Graphene might replace silicon (and other things we didn't cover)
It’s kind of weird coming back to the Internet after a combination of Maker Faire, a wedding, and getting sick. So here’s today’s edition of GeekBytes chock full of news that’s even new to me.
Researchers from the Norwegian University of Science and Technology have developed a cheaper and easier way to manufacture graphene nanowires. The new process creates a thinner, more flexible and transparent substrate that could someday replace silicon as the main semiconductor ingredient. The researchers expect their new graphene-based semiconductors to end up in LEDs and transparent solar panels windows. [via IEEE Spectrum ]
Eric Hagan’s Cycle video sculpture was one of the most impressive things I saw at the New York Maker Faire last weekend. Unfortunately, none of the pictures I took could do it justice. Cycle is essentially an interactive sculpture with a forest road painted onto a large wheel that’s turned by a stationary bike. While it didn’t look like much on the wheel itself, Hagan set up a PlayStation Eye toy—with no video processing whatsoever—to take some incredible close-up footage of the rolling vista on a screen in front of the bike.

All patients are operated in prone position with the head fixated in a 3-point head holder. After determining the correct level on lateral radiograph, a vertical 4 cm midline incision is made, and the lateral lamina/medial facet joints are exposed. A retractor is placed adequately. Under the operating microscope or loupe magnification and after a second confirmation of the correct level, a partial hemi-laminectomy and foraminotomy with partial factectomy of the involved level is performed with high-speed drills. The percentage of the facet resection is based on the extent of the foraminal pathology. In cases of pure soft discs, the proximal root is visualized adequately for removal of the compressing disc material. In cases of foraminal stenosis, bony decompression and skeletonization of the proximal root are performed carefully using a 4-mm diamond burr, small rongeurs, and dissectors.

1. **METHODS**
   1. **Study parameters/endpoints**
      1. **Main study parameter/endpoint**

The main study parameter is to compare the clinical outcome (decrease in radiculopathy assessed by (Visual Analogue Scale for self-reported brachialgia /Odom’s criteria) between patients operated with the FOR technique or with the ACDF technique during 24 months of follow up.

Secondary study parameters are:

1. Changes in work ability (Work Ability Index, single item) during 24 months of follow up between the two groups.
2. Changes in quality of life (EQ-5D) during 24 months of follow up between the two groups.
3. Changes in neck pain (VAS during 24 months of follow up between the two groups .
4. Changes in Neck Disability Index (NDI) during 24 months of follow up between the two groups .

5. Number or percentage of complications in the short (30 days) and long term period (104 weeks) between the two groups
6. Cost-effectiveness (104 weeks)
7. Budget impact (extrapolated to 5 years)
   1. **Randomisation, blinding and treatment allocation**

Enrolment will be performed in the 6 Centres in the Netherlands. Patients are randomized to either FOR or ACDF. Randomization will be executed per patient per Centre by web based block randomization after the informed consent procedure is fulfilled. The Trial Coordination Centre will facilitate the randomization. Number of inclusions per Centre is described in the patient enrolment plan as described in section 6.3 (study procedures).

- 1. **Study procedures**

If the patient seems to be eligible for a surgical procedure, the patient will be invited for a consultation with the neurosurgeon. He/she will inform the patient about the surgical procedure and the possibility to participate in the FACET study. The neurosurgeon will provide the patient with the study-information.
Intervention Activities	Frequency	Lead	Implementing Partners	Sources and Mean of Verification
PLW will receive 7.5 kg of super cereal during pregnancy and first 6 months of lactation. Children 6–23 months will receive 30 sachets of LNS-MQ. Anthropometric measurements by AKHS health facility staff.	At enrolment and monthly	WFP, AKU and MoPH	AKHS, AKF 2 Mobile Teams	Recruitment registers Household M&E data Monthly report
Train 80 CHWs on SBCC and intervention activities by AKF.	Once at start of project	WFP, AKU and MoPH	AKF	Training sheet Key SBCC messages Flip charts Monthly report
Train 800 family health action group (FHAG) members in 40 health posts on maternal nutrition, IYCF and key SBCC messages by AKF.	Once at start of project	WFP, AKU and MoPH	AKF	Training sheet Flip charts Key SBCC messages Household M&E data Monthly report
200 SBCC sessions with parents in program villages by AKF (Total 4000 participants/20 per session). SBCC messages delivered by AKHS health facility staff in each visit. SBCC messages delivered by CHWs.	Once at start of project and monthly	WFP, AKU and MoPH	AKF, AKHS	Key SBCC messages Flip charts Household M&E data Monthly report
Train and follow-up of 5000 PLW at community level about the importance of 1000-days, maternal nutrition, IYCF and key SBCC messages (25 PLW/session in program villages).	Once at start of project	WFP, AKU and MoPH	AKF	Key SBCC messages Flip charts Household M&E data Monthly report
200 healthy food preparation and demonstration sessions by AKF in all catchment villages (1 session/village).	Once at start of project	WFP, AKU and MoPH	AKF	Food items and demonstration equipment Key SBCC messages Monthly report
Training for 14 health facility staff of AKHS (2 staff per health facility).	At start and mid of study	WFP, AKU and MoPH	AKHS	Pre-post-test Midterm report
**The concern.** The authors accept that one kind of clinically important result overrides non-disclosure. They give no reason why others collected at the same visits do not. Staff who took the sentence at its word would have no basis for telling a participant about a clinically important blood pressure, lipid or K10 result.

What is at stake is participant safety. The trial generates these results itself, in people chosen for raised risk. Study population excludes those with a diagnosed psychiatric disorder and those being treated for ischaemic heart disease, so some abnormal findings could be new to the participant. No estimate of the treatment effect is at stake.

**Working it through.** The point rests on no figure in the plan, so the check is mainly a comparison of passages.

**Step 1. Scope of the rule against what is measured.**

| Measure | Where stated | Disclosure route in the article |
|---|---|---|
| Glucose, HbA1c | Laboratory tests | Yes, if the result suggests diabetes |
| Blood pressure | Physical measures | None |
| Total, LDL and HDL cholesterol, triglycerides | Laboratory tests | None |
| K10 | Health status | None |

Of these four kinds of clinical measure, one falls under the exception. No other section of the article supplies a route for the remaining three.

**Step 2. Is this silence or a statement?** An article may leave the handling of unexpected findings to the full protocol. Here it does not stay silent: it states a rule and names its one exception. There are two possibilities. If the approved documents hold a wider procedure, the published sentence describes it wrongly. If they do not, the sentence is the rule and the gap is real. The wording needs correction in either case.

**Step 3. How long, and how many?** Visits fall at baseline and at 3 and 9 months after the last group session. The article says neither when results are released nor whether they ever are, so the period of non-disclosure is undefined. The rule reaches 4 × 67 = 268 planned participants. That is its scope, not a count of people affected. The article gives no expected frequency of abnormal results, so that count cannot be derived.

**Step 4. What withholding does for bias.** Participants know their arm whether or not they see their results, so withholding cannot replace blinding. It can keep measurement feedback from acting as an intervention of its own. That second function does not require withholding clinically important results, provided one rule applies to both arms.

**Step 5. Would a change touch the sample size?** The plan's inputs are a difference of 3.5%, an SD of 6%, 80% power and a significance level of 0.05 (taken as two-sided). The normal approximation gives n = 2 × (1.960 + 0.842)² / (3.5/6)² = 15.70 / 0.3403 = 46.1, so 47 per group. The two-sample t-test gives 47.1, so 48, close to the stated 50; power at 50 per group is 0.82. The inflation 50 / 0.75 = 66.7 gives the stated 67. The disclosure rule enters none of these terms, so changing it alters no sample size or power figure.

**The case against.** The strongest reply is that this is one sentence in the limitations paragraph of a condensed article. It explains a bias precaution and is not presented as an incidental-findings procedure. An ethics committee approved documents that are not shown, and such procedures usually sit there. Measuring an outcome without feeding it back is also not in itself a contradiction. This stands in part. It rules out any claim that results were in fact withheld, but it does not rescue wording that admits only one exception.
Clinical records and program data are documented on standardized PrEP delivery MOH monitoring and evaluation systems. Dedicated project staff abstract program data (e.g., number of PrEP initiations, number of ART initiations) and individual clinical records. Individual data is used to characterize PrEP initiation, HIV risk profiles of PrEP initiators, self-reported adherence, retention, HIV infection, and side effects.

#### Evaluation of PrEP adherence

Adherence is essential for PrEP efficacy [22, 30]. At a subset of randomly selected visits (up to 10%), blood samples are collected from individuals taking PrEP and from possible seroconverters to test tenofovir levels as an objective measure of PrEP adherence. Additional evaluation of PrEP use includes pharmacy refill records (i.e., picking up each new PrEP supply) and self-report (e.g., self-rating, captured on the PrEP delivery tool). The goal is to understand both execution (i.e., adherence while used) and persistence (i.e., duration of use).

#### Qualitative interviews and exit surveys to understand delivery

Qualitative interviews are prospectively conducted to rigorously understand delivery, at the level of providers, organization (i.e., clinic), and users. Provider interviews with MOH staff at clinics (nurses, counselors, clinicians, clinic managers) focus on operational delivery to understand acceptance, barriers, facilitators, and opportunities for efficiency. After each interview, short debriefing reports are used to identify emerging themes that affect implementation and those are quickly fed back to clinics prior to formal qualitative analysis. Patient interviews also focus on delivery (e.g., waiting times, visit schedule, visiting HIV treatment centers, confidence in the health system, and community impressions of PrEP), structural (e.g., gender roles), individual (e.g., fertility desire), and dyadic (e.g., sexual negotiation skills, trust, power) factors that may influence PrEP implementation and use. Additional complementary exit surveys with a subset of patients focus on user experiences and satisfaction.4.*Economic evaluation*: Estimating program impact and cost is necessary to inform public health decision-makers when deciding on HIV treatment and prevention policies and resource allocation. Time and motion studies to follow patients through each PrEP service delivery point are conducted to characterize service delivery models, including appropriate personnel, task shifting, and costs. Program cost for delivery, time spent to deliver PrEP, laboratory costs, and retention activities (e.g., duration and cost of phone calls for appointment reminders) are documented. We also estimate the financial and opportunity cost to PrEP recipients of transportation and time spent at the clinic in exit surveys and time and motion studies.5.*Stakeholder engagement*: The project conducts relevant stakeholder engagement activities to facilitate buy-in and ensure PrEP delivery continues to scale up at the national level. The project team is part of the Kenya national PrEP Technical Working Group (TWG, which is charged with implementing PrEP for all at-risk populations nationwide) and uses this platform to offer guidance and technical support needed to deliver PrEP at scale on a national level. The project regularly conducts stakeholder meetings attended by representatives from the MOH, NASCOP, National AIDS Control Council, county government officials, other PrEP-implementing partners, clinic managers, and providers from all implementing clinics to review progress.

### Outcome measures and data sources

Putting things on your camera lens is always annoying. I always seem to forget to put on my lens hood—and I usually misplace my lens cap in the process. Here’s a device called the Hoocap that combines the two so that you'll never forget either one. It’s both a lens cap that blooms into a lens hood and a lens hood that collapses into a lens cap. For now you can only buy a Canon version, but the company behind the accessory says it has a version for Nikon, Sony, and Leica cameras in the works. [via PetaPixel ]